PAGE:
Treating Acne When You Have Facial Hair
The Shorter the Hair, the Better
When you treat acne on the face, the length of your facial hair matters--the shorter, the better. With a full beard or even a short beard, chances are that only a fraction of acne medication will reach the skin and get absorbed. If you really love your facial hair and are determined to keep it, here are a couple helpful tips:
- Consider trimming it to a close stubble - approximately 1/10 of an inch or less
- Apply more medication, taking extra time to smear it around and remaining extremely gentle
A Beard May Reduce Absorption
Most topical medications, including acne treatments, are effective only when absorbed deep into the skin. To get absorbed, the medications have to contact the skin directly. If you wear a full beard or even a short beard, it may be difficult for the skin to absorb the drug because facial hair literally stands in its way. Applying more medication would probably help. However, you should be reasonable with how much you apply: it doesn't help if most of the medication remains on your facial hair.
Maintaining a Close Stubble Is Not Ideal, but Should Be Acceptable
A close stubble, approximately 1/10 of an inch or less, is a good alternative for people who need to treat acne on the face, but do not want to part with their facial hair completely.
To achieve this sort of stubble, trim your beard with a beard trimmer, which is designed specifically for keeping facial hair short without removing it completely.
What Do Studies Say Regarding Hair Length and Absorption?
All we have to date to help us gauge whether topical medications can still absorb into the skin when hair is present comes from one study performed on monkeys. In the study, the researchers applied the hormones testosterone and hydrocortisone to the inside of the monkeys' forearms and observed how well the hormones get absorbed.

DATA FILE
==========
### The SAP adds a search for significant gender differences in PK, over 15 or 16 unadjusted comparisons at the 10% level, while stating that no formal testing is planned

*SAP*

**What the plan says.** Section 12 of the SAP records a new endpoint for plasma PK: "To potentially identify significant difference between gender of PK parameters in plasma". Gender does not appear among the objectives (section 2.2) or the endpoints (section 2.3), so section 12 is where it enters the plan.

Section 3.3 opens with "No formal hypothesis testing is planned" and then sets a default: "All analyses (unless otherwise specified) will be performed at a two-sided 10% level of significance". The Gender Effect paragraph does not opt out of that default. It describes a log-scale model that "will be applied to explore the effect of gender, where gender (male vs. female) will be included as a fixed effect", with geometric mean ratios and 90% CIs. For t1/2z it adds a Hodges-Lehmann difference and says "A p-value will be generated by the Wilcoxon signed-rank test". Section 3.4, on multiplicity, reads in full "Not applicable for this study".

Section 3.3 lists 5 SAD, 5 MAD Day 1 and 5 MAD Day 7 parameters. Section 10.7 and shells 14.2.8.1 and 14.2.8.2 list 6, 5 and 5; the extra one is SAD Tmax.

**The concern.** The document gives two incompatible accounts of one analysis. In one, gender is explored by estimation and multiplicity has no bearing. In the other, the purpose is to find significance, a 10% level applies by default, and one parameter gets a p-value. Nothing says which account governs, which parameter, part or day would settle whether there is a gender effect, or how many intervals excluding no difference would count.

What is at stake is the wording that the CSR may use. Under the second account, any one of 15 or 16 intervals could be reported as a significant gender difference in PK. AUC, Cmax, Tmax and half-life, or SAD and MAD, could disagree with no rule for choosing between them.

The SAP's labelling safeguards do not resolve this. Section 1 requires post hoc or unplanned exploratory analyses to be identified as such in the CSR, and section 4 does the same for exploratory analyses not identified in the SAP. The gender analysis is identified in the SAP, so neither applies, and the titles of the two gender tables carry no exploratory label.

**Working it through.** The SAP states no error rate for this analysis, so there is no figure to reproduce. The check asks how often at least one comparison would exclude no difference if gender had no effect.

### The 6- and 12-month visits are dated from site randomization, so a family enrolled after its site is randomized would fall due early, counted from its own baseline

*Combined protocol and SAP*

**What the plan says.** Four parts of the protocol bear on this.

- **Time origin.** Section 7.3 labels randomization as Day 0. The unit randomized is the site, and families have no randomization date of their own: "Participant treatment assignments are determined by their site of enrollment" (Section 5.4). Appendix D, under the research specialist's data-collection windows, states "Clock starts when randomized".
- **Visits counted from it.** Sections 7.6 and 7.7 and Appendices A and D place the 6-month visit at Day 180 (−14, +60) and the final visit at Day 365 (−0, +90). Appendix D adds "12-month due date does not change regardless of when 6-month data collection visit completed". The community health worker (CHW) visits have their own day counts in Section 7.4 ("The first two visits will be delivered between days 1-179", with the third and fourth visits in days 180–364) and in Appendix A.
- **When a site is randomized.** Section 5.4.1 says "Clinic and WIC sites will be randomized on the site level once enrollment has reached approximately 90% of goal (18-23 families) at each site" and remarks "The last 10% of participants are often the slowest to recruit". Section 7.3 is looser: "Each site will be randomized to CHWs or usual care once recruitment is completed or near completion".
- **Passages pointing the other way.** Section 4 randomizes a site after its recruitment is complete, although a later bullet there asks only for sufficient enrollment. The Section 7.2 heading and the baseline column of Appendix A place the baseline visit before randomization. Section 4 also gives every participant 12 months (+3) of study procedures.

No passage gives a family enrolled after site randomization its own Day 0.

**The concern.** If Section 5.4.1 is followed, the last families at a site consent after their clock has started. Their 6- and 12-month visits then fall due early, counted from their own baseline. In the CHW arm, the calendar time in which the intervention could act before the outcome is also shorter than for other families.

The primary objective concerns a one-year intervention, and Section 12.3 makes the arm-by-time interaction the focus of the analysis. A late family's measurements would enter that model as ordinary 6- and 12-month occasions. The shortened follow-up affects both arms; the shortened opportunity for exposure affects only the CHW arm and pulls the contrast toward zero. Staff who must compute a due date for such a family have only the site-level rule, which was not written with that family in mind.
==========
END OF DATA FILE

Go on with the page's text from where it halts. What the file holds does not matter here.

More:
In one group of monkeys, the inside forearm was shaved with an electric shaver, and in the other it was left unshaven.
The researchers concluded that hair length did not matter for the absorption of hormones.1 However, this was only one animal study and may not translate to humans in any way. So we are left having to rely on our common sense.
Expand to read details of study
In a 1975 study in Toxicology and Applied Pharmacology, the researchers applied testosterone and hydrocortisone to the inside forearm of the rhesus monkeys and tested how well the hormones were absorbed. In one group of monkeys, the inside forearm was shaven with an electric shaver, while in the comparison group the forearm was left unshaven. The study showed no difference in absorption of the hormones between the two groups.1
On the first glance, such results may seem to indicate that hair length does not matter, but this assumption is false.
First, as the researchers themselves note, the inside forearm of the rhesus monkey "is not very hairy," which most likely means that the hair was short enough for the medication to directly contact the skin even on the unshaven forearm.
This study shows us that the hair did not interfere with topical absorption. However, animal studies do not always give us a clear insight into humans. How much hair did the monkeys have on their forearms in comparison to a human face, for instance? And is the skin of the monkey similar enough to human skin as far as how well it absorbs medication? These variables remain unknown. Therefore, the results of the study are inconclusive, and we need more research in this direction.
The Bottom Line
Since we have no science to tell us how the length of facial hair impacts absorption, it is best to use common sense. If you have acne and don't care whether you have a beard or not, shave every day. This will allow topical treatments to best absorb. However, if you want facial hair, consider trimming your beard to a close stubble. Then, when applying medication, apply more to make up for the medication that is bound to attach to hair and not absorb, and be sure to take extra time to smear it around so it can get absorbed. But remember, physical irritation of the skin can lead to more acne, so stay very gentle.
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- Wester, R. C. & Maibach, H. I. Percutaneous absorption in the rhesus monkey compared to man. Toxicol Appl Pharmacol 32, 394 - 398 (1975).